Felixstowe School


Our history is littered with great achievements and scars – moments of greatness and moments so inhumane that they are barely comprehendible. The History curriculum at Felixstowe School provides a high-quality education which will enable students to gain acoherent knowledge and understanding of Britain’s past, the role it played globally, and the wider world beyond Europe. We encourage our students to be curious and inquisitive ensuring that they adopt a forensic approach when thinking critically, weighing evidence, sifting arguments, and when developing perspective and judgement. This considered approach will enable students to understand the complexity of people’s lives, the process of change, the diversity of societies, and relationships between different groups, as well as their own identity and the challenges of their time. 

Our students develop the skills they need in order to be resilient, independent, confident and successful young historians. We build on knowledge gained at Key Stage 2, such as Britain’s place in the world and history from outside of Europe ensuring that the transition is seamless and that layers of knowledge are added. The knowledge gained at Key Stage 3 serves as the building blocks for History at Key Stage 4. Our students will learn about British, local and world history outlined below:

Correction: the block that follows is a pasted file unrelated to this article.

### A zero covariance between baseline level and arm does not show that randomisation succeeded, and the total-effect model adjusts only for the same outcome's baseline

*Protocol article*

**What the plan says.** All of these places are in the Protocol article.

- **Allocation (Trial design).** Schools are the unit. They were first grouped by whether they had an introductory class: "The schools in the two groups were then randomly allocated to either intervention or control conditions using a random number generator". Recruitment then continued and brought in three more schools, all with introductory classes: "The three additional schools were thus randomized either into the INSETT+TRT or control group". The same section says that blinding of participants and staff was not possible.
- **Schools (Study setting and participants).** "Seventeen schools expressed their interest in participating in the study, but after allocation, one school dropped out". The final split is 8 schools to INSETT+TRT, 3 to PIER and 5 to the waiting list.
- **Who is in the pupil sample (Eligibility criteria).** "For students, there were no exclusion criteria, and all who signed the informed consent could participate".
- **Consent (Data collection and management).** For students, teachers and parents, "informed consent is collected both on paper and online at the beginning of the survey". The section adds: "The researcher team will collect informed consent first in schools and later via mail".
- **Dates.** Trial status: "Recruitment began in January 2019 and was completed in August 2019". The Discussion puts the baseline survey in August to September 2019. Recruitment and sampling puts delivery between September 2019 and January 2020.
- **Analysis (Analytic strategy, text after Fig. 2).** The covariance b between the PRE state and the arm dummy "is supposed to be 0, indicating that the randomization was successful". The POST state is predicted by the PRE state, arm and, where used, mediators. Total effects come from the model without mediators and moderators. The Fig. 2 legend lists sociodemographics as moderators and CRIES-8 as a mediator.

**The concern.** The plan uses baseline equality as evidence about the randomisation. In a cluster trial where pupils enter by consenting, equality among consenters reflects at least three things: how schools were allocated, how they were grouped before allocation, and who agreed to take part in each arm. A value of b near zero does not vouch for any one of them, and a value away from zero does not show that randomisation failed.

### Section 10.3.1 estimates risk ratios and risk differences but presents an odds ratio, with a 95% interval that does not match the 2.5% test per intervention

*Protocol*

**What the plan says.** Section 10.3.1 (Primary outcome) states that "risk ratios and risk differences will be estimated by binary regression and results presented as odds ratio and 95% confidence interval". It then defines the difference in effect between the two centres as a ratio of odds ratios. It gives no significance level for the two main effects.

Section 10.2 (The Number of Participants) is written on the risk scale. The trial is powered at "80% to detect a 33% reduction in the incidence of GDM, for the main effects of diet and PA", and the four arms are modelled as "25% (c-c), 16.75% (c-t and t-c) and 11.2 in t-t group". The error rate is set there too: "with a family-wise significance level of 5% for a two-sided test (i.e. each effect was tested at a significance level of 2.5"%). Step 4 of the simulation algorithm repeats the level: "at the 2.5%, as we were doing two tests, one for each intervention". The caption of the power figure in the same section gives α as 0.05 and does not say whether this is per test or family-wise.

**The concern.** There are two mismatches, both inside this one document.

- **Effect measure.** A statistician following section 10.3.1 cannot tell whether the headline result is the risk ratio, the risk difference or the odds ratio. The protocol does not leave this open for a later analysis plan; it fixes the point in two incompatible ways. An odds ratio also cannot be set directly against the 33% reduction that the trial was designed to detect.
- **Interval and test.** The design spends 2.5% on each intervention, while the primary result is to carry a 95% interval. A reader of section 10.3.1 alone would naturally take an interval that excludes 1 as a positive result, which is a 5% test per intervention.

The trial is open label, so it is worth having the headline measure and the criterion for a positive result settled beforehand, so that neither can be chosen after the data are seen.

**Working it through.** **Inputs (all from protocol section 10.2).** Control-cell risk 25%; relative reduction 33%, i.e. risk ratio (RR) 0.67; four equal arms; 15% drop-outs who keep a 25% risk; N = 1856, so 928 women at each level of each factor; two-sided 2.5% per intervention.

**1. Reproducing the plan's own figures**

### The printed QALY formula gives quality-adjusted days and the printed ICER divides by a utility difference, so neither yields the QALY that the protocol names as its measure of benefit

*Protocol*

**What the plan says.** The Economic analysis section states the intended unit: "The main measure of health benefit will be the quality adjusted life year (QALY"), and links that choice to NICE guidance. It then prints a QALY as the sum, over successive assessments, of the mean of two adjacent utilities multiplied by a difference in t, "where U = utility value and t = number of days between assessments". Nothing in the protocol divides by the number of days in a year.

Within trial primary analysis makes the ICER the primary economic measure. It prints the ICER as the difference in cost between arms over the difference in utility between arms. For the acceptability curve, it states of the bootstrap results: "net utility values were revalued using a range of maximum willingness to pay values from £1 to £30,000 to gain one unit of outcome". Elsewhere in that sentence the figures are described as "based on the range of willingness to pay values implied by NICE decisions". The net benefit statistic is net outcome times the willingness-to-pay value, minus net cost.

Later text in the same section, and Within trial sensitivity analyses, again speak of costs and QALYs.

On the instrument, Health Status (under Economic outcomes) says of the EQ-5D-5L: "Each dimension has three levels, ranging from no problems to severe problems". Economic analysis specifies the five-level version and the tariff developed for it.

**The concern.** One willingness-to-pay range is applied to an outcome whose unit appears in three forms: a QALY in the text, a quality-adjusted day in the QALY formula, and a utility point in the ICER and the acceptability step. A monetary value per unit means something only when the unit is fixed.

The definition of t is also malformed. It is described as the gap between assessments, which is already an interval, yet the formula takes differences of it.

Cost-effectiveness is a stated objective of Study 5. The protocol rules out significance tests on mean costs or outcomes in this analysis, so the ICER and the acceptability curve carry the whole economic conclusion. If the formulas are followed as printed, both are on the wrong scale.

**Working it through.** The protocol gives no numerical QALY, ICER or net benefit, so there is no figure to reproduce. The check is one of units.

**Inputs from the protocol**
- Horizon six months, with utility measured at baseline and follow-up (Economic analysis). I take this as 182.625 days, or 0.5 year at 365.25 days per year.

• The development of Church, state and society in Medieval Britain 1066-1509
  • The development of Church, state and society in Britain 1509-1745
  • Ideas, political power, industry and empire: Britain, 1745-1901
  • Challenges for Britain, Europe and the wider world 1901 to the present day In addition to studying the Holocaust.
  • A local history study.
  • The study of an aspect or theme in British history that consolidates and extends pupils’ chronological knowledge from before 1066.
  • At least one study of a significant society or issue in world history and its interconnections with other world developments.

Our History curriculum develops literacy skills in each and every lesson through a range of activities, including presentations, guided discussions, key words, reading, and extended writing. Within each subject across the school history plays a part. For example, in English students will be learning about Britain post World War 2, the Civil Rights Movement, and in Media Studies students will explore the impact of colonialism on representations. History, writing about history, and discussing history is interwoven into the entire curriculum.